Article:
British chickens may have to start laying smaller eggs


Market Ingredients Put
in Place for a More Costly
full English Breakfast

By Carl Mortished
The Times, London
Friday, September 14, 2007

The cost of a cooked British breakfast is about to surge as price inflation grips the animal feed industry and threatens to create shortages of food staples, such as eggs, as well as soaring bacon, dairy and bread prices.

The inflationary spiral in wheat, which last month forced up the price of a British loaf, is creating havoc in the farmyard.

A leading UK egg producer, Noble Foods, gave warning yesterday that farmers were quitting the egg business, unable to afford the cost of feeding hens.

Noble, which supplies about 40 percent of the UK market, said that a number of its producers were cancelling orders for chicks to be raised ahead of the Christmas laying season, raising the prospect of egg shortages for the first time since the Second World War.

"Farmers are deciding not to buy pullets. There could be shortages in the market in the weeks leading up to Christmas," Finn Cottle, the marketing director, said.

Egg consumption rises by 50 percent in the run-up to Christmas, as families have more cooked breakfasts in winter and bake cakes.

The cost of animal feed, mainly wheat and soya, represents half the cost of keeping hens and those ingredients have doubled in price over the past year.

Pig farmers are also feeling the effect of soaring commodity prices and are demanding stiff price increases for pork.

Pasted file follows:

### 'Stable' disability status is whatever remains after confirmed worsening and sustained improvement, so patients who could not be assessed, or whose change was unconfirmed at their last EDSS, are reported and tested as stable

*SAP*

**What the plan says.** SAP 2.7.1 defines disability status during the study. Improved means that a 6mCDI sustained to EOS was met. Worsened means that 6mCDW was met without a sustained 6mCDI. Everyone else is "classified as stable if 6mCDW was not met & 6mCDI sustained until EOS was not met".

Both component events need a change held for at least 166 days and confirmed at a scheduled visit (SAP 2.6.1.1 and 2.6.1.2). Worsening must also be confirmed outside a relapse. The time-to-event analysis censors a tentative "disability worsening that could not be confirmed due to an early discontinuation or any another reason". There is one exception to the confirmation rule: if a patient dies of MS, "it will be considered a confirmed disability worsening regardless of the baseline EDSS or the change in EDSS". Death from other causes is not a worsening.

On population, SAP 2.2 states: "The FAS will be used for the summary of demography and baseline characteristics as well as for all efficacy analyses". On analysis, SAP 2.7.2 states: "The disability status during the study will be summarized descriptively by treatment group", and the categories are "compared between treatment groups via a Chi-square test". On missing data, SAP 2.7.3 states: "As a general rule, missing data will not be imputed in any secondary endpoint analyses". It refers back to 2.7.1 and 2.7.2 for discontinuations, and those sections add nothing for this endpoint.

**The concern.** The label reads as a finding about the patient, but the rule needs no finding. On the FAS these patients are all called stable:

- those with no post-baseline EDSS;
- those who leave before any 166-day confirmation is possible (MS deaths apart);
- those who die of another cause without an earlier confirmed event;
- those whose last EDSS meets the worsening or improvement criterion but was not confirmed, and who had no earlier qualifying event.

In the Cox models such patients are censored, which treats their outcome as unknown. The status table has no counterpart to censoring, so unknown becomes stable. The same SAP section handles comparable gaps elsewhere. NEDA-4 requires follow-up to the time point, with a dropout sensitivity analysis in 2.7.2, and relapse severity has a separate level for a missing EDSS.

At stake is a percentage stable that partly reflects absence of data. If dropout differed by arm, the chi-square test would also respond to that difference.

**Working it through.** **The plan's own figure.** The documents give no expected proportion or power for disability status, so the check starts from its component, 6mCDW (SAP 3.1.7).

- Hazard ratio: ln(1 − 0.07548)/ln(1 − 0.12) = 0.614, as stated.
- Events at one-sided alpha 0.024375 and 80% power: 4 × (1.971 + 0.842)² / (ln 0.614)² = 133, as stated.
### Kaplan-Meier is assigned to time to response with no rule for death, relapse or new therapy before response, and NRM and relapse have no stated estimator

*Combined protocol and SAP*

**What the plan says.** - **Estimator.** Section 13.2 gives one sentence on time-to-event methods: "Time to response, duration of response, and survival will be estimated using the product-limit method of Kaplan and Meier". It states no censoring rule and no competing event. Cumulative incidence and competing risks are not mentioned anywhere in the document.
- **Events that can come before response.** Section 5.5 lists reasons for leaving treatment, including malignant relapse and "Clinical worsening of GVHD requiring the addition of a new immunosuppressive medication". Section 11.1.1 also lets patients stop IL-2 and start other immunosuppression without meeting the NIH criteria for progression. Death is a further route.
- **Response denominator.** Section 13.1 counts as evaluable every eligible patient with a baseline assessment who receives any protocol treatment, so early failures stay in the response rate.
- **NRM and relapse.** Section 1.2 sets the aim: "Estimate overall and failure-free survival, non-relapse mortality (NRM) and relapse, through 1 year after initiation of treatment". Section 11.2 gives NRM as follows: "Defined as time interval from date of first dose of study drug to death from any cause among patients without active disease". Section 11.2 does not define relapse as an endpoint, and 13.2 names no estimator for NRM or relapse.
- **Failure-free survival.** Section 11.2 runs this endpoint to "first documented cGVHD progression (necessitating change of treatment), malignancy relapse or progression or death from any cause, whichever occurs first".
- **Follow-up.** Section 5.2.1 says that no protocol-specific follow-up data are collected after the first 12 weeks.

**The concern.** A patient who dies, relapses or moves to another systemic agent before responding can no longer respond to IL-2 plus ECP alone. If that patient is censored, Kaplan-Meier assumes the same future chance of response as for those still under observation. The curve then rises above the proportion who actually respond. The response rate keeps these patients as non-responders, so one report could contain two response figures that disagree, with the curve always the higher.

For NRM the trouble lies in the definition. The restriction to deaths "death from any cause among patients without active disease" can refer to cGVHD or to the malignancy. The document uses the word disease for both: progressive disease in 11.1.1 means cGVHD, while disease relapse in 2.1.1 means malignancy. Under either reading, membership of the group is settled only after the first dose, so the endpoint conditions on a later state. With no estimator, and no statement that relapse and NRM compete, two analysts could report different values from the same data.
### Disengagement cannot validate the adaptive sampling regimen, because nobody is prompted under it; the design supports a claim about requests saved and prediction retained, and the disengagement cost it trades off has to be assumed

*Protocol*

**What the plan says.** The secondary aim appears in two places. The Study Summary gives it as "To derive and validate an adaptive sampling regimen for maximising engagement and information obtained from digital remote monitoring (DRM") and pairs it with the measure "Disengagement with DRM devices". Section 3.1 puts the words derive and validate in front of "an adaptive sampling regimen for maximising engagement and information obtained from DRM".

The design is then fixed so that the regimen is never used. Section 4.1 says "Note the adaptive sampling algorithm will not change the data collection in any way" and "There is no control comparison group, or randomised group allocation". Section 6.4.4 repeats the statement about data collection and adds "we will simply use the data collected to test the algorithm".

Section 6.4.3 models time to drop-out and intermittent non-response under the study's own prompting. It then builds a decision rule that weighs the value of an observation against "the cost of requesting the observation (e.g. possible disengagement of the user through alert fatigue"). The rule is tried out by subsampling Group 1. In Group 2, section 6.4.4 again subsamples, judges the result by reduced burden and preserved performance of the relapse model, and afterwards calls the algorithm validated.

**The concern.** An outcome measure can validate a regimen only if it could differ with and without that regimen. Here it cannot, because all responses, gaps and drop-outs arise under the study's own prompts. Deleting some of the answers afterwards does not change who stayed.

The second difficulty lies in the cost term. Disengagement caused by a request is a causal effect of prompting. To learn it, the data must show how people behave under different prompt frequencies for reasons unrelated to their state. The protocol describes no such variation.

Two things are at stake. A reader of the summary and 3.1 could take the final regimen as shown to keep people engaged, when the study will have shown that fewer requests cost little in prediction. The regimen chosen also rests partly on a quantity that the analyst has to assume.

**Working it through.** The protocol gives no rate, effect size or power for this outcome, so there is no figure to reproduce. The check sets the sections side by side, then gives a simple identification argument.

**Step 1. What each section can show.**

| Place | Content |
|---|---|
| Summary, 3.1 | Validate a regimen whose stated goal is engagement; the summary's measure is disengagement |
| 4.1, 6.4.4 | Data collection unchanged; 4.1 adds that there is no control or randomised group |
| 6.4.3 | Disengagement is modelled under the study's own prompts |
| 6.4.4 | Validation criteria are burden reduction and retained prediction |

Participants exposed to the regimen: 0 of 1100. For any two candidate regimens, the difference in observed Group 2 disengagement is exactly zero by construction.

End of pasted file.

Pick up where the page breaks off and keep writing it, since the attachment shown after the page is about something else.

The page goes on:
According to the British Pig Executive, farmers are getting L1.10 a kilo for pigs that cost L1.44 to produce, a loss about L23 per pig.

To make up the deficit, the organisation representing British pig farmers reckons that a typical packet of bacon needs to increase by 13p in supermarkets.

Climate convulsions, politics, and changing diets around the world are raising the cost of the staples of a British shopping basket.

The price of a bushel of wheat has more than doubled on world markets in a year, rising at an alarming speed over the past month.

The grain price is setting records every week just as egg farmers enter contracts for animal feed, typically renewed in September.

If the business of producing eggs is to get back on an even keel, farm gate prices must rise by 25 percent, says Noble. That translates into an extra 20p on six free-range eggs on a supermarket shelf.

Without the prospect of price increases, egg farmers may choose to put their money elsewhere, such as in arable farming, where profits are soaring.

Tom Vesey, chairman of the British Free Range Egg Producers Association, said: "They are hesitating about committing to their next flock, which means that further down the line we will have a shortage of free range eggs."

Expensive wheat is affecting livestock farmers worldwide and last month forced mass-market bakers in the UK to raise the price of a standard loaf by 8p.

Associated British Foods, which owns Allied Bakeries, gave warning last week that the increase was insufficient and analysts are expecting further increases to take the cheapest loaf well above L1.

Dairy farmers are also feeling the impact of feed costs.

The price of skimmed milk powder has doubled on world markets and in the UK dairies are extracting higher prices from supermarkets as they suffer milk shortages because of the early summer flooding.

Supermarkets are trying to absorb the price increases and, according to the Milk Development Council, the stores are selling butter to shoppers at less than cost.

First Milk, a leading farm cooperative, declared force majeure at the end of last month, warning customers that milk supplies would be falling 5 percent short in its second such warning this summer.

* * *

Join GATA at these conferences:

The Silver Summit
Thursday-Friday, September 20-21, 2007
Coeur d'Alene, Idaho

New Orleans Investment Conference
Sunday-Thursday, October 21-25, 2007
New Orleans, Louisiana

* * *

Help Keep GATA Going

GATA is a civil rights and educational organization based in the United States and tax-exempt under the U.S. Internal Revenue Code. Its e-mail dispatches are free, and you can subscribe at

GATA is grateful for financial contributions, which are federally tax-deductible in the United States.